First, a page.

(e) Natasha's illness (Extracts from War and Peace by Leo Tolstoy) 229
  (f) Pain 233
3. Notes  
  (i) On the positive effects of laughter on health (Extracts from "Jest for the Health of It", SPAN magazine) 236
  (ii) Man-made drugs versus self-healing capacities of body (Extract from Quantum Healing by D. Chopra) 237
  (iii) Main systems of healing 239
  (iv) First Aid

 

243
PART IV - Physical Education and Excellence of the Human Body
1. Introduction 261
2. Texts:  
  (a) Physical Education in Ancient India 267
  (b) Ancient Olympics 287
  (c) Modern Olympic Games 300
  Notes:  
    (i) List of Olympics in recent times and of Olympic events in each discipline 316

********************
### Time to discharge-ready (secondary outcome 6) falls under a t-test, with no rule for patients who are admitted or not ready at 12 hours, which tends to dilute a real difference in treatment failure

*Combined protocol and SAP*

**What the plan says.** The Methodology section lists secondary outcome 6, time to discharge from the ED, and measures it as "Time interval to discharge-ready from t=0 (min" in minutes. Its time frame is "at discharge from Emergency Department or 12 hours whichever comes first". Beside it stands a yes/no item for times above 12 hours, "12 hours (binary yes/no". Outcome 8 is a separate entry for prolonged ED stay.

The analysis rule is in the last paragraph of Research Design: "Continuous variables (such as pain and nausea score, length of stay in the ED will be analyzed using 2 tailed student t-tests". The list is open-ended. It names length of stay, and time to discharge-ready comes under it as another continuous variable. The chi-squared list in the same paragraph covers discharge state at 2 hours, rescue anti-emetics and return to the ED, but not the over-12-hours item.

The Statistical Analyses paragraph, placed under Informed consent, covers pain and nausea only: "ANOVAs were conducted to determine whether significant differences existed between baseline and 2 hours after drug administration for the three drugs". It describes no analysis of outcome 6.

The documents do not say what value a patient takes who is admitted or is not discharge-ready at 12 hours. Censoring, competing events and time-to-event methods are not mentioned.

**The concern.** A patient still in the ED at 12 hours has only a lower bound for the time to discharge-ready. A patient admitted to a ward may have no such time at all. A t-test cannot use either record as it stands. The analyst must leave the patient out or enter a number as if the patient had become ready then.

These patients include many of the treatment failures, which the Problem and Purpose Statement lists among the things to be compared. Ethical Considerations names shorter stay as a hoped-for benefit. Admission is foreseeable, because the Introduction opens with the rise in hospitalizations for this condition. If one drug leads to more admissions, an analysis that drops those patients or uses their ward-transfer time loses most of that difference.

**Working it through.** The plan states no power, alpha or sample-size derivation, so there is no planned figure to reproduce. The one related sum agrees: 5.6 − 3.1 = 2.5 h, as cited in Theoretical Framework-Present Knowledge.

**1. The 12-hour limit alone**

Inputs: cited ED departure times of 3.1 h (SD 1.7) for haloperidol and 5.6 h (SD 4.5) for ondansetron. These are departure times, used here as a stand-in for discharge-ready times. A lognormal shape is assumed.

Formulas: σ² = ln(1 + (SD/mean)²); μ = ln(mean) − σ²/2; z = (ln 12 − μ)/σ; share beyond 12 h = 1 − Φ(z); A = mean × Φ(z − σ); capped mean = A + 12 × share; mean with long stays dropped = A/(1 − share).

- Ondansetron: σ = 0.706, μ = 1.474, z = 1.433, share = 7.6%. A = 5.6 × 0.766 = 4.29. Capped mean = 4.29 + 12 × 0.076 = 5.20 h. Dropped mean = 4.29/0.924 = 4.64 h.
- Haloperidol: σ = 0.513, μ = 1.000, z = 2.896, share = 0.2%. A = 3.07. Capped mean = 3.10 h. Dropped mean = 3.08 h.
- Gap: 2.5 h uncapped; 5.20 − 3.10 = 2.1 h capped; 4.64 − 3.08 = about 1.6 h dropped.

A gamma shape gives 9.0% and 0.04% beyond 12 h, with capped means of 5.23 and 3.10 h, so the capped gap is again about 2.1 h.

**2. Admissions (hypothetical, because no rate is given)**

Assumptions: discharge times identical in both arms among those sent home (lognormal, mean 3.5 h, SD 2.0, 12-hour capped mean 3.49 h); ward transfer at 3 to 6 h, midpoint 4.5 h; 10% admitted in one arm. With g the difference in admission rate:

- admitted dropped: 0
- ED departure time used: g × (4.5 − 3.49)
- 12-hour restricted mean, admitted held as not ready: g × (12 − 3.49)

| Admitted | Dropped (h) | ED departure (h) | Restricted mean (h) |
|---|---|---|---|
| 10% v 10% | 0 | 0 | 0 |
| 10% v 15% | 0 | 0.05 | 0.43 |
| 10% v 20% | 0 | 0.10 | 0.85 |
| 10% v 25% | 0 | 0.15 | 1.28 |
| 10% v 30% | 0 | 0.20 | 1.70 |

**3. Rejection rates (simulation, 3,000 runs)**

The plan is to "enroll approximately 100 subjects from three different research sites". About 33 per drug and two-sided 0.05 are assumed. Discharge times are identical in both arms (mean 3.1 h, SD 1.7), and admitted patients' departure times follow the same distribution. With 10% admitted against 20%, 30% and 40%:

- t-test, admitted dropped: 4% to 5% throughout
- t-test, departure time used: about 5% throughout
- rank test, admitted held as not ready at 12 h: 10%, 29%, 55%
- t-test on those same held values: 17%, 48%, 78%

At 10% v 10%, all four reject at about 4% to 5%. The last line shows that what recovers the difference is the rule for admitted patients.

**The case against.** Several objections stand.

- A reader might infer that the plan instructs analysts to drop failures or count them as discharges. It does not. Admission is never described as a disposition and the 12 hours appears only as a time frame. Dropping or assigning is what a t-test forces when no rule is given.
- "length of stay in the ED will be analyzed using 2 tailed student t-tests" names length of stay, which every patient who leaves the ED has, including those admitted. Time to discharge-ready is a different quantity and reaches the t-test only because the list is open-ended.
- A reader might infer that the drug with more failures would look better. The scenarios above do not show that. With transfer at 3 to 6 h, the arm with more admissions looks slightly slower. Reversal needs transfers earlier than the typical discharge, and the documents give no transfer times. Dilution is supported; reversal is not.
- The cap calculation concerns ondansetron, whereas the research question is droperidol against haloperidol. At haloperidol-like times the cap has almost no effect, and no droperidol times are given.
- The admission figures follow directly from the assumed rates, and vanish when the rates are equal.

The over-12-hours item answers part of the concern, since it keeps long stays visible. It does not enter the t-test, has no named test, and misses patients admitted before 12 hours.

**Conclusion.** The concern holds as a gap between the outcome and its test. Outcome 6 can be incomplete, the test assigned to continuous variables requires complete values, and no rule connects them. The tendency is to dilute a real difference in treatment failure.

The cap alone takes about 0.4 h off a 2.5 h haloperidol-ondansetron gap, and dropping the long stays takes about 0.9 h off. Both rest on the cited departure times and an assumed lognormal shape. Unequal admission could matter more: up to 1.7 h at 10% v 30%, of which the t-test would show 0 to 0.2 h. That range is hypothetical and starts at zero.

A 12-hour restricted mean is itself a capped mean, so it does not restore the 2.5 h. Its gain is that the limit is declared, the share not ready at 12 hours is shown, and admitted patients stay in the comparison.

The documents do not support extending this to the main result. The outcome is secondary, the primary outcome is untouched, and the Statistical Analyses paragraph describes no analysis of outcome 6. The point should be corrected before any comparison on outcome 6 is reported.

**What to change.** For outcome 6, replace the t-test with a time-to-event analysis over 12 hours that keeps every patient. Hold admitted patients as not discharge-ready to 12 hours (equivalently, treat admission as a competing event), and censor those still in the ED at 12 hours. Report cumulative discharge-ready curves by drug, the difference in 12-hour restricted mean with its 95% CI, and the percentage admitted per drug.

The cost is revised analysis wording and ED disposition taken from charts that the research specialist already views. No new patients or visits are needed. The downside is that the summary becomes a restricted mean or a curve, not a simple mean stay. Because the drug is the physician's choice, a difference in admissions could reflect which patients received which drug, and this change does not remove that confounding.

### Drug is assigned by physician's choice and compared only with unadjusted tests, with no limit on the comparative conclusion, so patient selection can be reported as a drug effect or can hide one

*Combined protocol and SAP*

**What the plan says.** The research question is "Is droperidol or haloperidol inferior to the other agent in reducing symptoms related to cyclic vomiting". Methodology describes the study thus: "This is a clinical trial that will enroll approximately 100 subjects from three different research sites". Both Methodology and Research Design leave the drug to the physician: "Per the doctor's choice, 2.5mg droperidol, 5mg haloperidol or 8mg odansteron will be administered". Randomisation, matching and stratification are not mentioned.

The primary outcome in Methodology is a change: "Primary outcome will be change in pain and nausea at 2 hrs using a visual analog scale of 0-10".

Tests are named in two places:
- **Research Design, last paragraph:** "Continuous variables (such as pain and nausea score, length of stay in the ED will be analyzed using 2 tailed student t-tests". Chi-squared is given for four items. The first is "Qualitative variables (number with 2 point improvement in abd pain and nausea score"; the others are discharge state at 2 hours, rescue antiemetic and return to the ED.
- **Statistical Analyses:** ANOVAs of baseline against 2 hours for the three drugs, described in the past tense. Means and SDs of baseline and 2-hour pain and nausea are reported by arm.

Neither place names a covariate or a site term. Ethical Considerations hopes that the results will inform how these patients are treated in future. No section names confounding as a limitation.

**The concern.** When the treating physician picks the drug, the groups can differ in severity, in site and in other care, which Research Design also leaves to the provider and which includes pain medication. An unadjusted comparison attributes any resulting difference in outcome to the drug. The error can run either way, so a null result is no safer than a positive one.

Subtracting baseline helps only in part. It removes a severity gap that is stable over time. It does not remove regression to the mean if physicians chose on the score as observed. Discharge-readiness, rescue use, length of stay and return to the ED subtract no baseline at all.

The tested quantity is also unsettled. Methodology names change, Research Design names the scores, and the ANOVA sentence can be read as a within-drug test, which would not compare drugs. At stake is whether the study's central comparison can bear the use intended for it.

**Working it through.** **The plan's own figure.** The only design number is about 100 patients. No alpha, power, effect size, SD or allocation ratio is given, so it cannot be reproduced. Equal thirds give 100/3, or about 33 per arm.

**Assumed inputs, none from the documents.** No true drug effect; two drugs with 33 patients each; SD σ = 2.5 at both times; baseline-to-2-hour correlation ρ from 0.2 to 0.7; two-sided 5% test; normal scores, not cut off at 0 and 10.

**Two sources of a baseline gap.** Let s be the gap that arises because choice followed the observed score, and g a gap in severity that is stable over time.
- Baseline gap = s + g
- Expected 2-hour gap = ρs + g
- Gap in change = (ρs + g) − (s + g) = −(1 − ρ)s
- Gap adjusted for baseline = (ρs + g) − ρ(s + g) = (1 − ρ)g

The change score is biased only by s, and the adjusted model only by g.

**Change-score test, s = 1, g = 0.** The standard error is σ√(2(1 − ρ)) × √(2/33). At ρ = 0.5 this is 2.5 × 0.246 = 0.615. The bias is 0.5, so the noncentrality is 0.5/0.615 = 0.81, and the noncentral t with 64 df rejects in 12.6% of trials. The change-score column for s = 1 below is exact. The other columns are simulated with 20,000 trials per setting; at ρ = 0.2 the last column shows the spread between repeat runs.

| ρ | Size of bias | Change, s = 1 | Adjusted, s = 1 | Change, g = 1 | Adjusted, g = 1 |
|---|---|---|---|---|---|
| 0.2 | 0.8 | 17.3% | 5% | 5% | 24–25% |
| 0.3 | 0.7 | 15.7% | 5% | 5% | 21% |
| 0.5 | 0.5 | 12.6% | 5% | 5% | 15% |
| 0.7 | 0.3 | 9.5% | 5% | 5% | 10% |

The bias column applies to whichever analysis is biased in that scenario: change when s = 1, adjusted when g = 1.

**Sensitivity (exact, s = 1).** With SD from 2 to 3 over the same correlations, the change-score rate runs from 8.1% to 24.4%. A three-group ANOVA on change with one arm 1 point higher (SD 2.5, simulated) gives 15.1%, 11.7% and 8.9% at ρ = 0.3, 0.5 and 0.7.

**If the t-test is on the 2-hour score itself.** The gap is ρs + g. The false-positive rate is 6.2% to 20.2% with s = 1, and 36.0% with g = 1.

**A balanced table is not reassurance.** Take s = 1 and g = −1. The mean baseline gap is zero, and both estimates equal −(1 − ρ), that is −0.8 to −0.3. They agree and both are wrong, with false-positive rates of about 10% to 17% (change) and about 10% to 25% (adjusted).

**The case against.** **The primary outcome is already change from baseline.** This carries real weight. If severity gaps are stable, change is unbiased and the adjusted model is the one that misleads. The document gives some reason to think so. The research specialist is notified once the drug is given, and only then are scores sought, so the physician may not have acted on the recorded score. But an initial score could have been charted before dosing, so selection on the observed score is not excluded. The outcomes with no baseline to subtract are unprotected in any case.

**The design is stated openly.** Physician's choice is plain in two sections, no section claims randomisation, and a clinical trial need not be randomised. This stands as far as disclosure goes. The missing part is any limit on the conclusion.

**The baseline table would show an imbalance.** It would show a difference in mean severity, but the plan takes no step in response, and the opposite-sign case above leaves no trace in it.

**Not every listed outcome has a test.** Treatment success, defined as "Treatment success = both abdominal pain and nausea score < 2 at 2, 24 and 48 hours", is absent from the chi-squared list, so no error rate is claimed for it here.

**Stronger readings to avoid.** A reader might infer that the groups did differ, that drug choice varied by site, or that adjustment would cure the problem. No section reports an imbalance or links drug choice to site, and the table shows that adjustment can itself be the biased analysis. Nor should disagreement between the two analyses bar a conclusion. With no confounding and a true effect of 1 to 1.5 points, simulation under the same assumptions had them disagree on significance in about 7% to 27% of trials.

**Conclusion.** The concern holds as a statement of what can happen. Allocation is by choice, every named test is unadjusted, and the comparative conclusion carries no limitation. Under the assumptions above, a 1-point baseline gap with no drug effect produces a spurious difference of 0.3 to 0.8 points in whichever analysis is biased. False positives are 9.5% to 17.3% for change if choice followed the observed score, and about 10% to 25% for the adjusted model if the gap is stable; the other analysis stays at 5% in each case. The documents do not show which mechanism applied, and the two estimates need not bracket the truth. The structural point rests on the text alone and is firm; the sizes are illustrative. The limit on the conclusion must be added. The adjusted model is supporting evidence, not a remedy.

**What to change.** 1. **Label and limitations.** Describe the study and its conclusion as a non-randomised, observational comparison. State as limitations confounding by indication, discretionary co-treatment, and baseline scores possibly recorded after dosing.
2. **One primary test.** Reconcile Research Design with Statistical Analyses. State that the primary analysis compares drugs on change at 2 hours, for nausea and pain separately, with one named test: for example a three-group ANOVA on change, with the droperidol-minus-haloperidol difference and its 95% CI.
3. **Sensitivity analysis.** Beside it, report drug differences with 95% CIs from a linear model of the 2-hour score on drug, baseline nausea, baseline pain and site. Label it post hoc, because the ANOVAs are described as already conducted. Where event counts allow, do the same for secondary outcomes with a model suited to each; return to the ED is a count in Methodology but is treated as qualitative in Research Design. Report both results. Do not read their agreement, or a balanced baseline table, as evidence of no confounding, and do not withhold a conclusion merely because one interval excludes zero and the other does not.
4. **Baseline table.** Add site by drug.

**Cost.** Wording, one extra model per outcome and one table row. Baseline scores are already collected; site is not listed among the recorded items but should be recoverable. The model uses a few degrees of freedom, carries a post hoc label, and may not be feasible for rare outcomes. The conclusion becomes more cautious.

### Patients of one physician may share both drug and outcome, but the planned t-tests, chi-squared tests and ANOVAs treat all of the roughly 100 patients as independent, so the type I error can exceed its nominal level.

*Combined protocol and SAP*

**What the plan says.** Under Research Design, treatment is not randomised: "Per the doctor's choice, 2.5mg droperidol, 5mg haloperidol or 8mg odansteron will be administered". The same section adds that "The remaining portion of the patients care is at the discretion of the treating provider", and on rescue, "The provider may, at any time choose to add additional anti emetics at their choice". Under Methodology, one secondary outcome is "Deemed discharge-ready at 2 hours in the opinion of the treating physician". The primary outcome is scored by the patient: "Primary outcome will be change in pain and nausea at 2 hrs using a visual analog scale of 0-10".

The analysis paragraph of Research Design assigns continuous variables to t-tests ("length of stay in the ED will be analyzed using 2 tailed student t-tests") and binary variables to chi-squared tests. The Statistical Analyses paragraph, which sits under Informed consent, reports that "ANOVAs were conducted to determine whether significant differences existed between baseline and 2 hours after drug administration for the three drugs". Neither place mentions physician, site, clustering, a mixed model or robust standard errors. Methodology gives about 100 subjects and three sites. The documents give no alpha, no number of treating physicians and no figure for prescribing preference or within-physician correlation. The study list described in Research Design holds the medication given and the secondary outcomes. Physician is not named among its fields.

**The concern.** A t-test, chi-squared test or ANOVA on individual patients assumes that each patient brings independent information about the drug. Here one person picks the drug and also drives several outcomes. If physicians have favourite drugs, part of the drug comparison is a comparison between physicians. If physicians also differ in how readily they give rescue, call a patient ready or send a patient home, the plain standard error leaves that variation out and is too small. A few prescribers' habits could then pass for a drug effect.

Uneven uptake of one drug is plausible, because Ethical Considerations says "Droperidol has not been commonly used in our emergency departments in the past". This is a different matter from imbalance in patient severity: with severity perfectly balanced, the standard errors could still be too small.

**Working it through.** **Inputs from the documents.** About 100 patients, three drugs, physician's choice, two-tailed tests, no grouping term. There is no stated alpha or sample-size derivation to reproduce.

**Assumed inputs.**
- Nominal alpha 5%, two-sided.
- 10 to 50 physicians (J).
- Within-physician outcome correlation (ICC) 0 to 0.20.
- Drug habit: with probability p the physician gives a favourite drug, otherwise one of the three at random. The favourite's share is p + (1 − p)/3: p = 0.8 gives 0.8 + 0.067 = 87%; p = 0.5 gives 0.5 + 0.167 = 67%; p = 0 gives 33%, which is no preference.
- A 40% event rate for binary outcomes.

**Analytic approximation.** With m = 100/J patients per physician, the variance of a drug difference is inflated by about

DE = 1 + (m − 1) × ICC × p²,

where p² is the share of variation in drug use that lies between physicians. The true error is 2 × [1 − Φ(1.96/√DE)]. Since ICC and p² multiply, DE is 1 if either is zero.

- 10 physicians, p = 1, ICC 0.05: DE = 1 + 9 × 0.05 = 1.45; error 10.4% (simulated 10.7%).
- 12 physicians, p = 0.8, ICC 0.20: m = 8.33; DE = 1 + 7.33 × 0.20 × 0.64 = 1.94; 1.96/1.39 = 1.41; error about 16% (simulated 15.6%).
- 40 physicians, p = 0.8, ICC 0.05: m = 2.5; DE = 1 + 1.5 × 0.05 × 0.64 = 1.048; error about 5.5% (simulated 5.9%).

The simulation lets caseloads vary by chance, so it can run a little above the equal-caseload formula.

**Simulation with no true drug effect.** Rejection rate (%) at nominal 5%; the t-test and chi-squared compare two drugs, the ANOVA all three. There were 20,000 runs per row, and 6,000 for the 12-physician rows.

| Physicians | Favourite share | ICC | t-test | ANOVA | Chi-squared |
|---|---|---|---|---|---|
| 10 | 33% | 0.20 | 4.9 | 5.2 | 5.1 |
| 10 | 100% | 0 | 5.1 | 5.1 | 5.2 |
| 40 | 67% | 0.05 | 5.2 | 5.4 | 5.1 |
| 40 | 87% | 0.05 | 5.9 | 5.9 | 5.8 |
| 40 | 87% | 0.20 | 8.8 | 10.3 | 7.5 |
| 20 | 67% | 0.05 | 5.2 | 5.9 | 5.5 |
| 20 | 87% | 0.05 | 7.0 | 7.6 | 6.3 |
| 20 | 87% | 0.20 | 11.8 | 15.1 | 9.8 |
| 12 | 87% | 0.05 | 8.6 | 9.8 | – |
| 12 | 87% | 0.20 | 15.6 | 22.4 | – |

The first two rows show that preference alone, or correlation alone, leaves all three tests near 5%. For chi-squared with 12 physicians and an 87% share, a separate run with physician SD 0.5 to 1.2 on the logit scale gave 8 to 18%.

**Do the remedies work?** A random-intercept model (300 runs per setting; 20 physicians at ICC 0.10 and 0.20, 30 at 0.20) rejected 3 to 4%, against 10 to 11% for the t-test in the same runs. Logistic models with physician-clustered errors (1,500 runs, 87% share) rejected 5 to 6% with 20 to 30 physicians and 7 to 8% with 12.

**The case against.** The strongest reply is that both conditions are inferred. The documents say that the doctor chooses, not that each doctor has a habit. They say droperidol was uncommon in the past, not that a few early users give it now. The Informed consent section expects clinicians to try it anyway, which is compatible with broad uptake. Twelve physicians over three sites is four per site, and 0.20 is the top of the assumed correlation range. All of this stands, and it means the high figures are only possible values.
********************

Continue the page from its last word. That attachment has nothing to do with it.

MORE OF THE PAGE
(ii) Asian Games 321
  (d) Interview with Narrottam Puri 328
  (e) Running and Sprinting  
    - P.T. Usha 333
    - Zatopek (Extracts from The Olympians by Sebastian Coe) 337
    - Jesse Owens 341
  (f) Body-Building and Strength  
    Introduction 347
    Text: Education of a Body-Builder (Extracts from Arnold: The education of a Body-Builder by Arnold Schwarzenneger) 353
    Notes:  
    (i) Body-Building Glossary 362
    (ii) Note on Body-Building 362
    (iii) Note on Muscles 363
  (g) Boxing  
    Text (Extracts from The Greatest, My Own Story by Muhammad Ali) 365
  (h) Cricket  
    Text (The Jam Sahib of Nawanagar by Gardiner) 374
  (i) Dance  
    Introduction 379
    Texts:  
    - Anna Pavlova (Extracts from Dance to the Piper by Agnes deMille) 382
    Notes:  
    (i) Pavlova: Biographical note 389